In most businesses, these KPIs are diverse and are managed by different executives. For instance, financial KPIs are usually the responsibility of the CFO, customer-centric KPIs are often managed by the CMO or Chief Customer Officer, the COO typically oversees operational KPIs, and marketing KPIs are usually the domain of the CMO or a dedicated marketing executive. This diversity of KPIs and accountable executives can sometimes lead to siloed thinking and decision-making, where each executive is focused on optimizing their own KPIs, sometimes at the expense of others.

This is where MarTech comes in as a discipline looking after the customer relationship. MarTech represents a significant opportunity to converge these diverse metrics into a unified set of KPIs that aligns all business efforts and simplifies planning. By leveraging technology to collect, analyze, and visualize data from across the organization, MarTech can provide a holistic view of business performance and customer behavior. This enables executives to make more informed decisions that balance the needs of all stakeholders, from shareholders to customers to employees.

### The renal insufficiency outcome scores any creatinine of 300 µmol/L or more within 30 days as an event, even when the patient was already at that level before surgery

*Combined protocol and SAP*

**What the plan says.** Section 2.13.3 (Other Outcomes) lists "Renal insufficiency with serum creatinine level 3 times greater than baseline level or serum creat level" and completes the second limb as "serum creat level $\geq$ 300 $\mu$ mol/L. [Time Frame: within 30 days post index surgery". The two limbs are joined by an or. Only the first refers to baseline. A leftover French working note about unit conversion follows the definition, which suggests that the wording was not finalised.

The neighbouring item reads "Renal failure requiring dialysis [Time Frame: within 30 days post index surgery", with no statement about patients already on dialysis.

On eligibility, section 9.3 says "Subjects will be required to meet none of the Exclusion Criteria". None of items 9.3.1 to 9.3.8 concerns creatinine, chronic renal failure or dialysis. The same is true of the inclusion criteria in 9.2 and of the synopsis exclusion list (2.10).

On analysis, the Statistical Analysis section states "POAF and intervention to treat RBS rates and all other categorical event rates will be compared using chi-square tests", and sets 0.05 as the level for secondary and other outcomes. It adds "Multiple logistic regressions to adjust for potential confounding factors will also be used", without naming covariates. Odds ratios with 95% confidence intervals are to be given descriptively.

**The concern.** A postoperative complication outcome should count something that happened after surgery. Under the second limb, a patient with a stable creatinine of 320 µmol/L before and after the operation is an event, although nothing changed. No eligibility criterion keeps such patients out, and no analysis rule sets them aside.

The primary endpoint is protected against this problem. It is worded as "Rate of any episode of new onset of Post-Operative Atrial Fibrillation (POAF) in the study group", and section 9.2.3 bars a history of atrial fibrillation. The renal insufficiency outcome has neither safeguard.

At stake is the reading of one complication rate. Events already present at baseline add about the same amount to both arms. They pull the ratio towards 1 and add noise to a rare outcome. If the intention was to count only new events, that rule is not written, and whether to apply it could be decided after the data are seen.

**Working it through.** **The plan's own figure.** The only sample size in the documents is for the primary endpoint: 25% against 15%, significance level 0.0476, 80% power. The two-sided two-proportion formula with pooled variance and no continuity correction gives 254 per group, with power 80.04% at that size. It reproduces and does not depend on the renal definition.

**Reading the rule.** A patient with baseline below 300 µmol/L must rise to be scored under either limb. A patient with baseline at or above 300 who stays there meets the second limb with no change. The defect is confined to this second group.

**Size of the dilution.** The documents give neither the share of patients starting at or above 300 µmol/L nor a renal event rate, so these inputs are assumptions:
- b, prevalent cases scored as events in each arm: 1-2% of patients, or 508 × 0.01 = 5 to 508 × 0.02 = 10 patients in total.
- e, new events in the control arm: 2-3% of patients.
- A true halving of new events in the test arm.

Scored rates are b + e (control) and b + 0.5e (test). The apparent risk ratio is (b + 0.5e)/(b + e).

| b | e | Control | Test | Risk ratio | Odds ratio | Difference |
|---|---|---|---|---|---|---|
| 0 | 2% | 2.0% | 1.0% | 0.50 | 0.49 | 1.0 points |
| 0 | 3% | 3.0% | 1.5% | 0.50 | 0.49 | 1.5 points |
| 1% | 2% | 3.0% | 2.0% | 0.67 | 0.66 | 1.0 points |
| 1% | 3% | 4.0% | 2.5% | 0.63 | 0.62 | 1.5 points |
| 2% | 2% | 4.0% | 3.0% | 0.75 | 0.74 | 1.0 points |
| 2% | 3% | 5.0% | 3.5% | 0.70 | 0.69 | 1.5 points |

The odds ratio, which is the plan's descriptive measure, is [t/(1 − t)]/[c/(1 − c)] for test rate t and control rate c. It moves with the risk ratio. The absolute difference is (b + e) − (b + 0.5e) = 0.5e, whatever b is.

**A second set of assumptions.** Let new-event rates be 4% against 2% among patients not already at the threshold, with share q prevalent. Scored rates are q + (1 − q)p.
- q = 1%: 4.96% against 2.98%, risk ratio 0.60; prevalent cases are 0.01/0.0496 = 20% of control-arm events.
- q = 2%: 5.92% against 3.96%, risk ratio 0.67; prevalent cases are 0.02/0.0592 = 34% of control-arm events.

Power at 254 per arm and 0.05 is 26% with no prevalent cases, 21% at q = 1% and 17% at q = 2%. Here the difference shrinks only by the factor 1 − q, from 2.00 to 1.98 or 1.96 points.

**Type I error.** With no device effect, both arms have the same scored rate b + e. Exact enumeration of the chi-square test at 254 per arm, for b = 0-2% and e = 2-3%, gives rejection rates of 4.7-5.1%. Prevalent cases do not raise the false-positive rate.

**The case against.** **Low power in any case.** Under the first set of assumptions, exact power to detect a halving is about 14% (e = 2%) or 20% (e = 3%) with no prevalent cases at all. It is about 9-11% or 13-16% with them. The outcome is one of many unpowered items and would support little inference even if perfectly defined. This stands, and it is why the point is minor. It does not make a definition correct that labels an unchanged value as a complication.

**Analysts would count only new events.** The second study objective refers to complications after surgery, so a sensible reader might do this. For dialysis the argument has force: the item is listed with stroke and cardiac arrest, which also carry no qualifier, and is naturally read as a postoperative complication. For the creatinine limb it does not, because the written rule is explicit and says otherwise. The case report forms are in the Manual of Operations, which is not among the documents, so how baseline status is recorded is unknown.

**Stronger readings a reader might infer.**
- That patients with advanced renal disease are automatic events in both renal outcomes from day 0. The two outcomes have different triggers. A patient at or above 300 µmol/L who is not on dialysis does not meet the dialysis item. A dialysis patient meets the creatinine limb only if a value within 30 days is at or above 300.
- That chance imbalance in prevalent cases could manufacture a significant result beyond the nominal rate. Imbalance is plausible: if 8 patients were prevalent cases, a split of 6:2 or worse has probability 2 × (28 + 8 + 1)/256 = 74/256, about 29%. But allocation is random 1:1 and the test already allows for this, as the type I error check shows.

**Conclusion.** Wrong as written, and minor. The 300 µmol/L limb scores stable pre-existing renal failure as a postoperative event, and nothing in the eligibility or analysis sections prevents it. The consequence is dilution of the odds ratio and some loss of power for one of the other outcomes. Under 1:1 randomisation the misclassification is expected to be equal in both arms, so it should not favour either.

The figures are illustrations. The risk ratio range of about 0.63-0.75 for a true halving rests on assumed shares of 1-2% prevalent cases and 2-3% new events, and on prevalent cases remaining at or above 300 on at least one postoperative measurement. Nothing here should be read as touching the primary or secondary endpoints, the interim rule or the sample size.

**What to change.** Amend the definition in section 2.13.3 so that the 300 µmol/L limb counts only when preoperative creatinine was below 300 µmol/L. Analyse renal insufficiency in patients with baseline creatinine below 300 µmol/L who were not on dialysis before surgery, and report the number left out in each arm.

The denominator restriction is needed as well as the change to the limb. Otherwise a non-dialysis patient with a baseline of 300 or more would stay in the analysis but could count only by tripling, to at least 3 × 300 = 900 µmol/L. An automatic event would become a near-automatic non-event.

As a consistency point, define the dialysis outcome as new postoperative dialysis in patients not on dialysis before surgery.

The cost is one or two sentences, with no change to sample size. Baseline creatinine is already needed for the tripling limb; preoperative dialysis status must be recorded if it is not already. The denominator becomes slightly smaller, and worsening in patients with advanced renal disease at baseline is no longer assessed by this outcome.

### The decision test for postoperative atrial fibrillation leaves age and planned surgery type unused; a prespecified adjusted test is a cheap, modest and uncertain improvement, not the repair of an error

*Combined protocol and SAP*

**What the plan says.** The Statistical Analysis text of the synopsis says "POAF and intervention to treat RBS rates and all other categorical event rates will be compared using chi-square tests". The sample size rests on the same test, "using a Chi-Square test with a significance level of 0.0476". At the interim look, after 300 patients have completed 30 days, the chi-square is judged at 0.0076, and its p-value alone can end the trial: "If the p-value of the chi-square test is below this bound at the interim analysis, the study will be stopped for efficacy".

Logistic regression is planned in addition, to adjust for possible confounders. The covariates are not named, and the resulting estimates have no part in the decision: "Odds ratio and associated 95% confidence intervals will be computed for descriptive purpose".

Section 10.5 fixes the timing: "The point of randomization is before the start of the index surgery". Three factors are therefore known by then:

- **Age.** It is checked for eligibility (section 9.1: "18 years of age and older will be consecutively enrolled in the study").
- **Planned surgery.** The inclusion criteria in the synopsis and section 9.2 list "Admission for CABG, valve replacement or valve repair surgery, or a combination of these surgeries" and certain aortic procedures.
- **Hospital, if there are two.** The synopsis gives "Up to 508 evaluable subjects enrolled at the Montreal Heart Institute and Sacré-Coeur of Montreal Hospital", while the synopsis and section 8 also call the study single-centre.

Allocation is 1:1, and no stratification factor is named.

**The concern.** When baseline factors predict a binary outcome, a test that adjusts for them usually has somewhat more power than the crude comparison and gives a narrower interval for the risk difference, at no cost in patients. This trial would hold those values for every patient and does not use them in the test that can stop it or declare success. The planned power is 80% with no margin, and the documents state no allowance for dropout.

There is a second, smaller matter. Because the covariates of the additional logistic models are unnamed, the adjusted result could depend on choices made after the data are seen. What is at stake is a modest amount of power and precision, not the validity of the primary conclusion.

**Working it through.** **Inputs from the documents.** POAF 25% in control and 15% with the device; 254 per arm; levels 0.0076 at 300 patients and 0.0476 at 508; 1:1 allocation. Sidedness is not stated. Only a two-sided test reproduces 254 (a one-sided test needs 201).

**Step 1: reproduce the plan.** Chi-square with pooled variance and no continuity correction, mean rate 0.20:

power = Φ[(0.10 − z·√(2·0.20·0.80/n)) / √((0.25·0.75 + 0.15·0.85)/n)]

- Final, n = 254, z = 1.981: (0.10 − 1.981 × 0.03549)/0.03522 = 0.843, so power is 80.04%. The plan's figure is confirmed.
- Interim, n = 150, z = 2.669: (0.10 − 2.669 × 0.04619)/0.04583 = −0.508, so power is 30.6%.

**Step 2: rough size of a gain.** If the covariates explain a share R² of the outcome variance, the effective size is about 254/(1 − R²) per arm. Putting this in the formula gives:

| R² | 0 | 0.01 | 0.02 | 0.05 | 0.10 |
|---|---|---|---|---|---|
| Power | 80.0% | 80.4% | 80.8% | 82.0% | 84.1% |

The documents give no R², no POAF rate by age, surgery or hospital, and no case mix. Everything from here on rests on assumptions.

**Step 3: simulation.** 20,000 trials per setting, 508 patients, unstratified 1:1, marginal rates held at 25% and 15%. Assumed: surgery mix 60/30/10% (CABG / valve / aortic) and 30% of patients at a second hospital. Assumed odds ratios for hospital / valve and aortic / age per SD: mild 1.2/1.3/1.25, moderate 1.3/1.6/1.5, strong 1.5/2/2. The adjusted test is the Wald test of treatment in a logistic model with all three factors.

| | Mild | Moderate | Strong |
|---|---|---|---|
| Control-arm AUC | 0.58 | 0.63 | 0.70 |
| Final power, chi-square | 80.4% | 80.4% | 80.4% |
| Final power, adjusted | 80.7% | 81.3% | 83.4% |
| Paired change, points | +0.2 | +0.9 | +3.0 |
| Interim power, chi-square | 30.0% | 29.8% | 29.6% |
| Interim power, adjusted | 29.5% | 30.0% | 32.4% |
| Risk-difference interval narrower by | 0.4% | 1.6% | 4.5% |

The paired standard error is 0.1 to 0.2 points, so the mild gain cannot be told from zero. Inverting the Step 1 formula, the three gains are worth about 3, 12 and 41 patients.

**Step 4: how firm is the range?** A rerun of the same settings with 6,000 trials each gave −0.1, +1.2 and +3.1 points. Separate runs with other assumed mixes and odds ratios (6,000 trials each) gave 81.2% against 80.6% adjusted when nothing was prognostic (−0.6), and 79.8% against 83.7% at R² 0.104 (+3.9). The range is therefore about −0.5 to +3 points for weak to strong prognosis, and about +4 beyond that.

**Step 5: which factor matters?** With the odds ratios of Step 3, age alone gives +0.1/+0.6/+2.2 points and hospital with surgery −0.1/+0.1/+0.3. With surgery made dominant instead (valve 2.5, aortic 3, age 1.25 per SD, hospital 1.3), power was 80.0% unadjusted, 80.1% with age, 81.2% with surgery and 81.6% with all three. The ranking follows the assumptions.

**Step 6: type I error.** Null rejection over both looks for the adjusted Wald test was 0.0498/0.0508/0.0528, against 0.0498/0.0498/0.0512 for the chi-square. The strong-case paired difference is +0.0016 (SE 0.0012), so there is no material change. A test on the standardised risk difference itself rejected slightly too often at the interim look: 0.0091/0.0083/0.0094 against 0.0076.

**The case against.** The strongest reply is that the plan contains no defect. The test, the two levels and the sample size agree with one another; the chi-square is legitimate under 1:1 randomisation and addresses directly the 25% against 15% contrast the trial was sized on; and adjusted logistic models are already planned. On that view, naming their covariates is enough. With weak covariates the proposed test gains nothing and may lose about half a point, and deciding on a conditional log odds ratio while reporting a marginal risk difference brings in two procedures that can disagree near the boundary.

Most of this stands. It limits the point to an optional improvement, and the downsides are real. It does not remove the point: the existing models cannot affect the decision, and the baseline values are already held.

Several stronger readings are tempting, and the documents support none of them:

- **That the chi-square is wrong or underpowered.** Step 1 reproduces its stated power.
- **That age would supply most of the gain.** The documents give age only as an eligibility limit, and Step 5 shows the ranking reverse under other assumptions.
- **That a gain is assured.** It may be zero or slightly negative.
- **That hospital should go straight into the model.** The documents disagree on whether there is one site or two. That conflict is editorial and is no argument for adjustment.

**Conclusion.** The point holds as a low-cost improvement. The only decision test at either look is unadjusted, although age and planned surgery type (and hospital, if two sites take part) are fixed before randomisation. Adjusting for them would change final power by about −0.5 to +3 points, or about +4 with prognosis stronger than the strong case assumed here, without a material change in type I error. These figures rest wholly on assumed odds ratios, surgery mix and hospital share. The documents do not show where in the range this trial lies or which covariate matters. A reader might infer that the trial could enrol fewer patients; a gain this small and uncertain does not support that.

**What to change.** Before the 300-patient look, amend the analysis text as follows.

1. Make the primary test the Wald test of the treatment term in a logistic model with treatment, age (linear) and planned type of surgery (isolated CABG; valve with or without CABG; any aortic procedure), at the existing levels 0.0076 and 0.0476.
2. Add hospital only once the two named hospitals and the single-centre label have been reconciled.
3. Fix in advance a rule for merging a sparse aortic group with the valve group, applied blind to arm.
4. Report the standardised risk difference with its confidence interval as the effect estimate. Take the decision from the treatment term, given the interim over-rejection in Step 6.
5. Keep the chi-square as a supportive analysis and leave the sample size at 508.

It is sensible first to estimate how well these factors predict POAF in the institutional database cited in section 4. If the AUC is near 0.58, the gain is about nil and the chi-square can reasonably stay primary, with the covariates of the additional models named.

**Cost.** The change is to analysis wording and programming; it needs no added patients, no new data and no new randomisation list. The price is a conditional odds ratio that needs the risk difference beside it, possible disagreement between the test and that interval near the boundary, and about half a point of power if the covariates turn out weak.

For example, a MarTech platform could integrate data from the sales, marketing, and customer service departments to calculate a unified customer engagement score. This score could then be used as a KPI that aligns the efforts of all these departments around a common goal: maximizing customer engagement. Similarly, MarTech could be used to track the ROI of marketing campaigns in real-time, enabling the marketing department to adjust its strategies on the fly to maximize profitability.

A solid MarTech strategy represents a powerful tool for aligning business efforts around a unified set of KPIs. By breaking down silos and promoting cross-functional collaboration, MarTech can help businesses deliver more value to their customers, improve operational efficiency, and drive better financial performance. I believe that embracing MarTech is not just an opportunity but a necessity for businesses in the digital age.

Marketing Automation vs. RTIM

Marketing Automation Platforms (MAPs) are software tools designed to automate repetitive marketing tasks and processes. They are primarily used for email marketing, social media posting, and ad campaigns to nurture leads and drive customer engagement. MAPs can segment audiences, schedule communications, and track the performance of marketing campaigns. They are particularly useful for executing multi-channel marketing strategies, as they can manage and coordinate customer interactions across various channels from a single platform.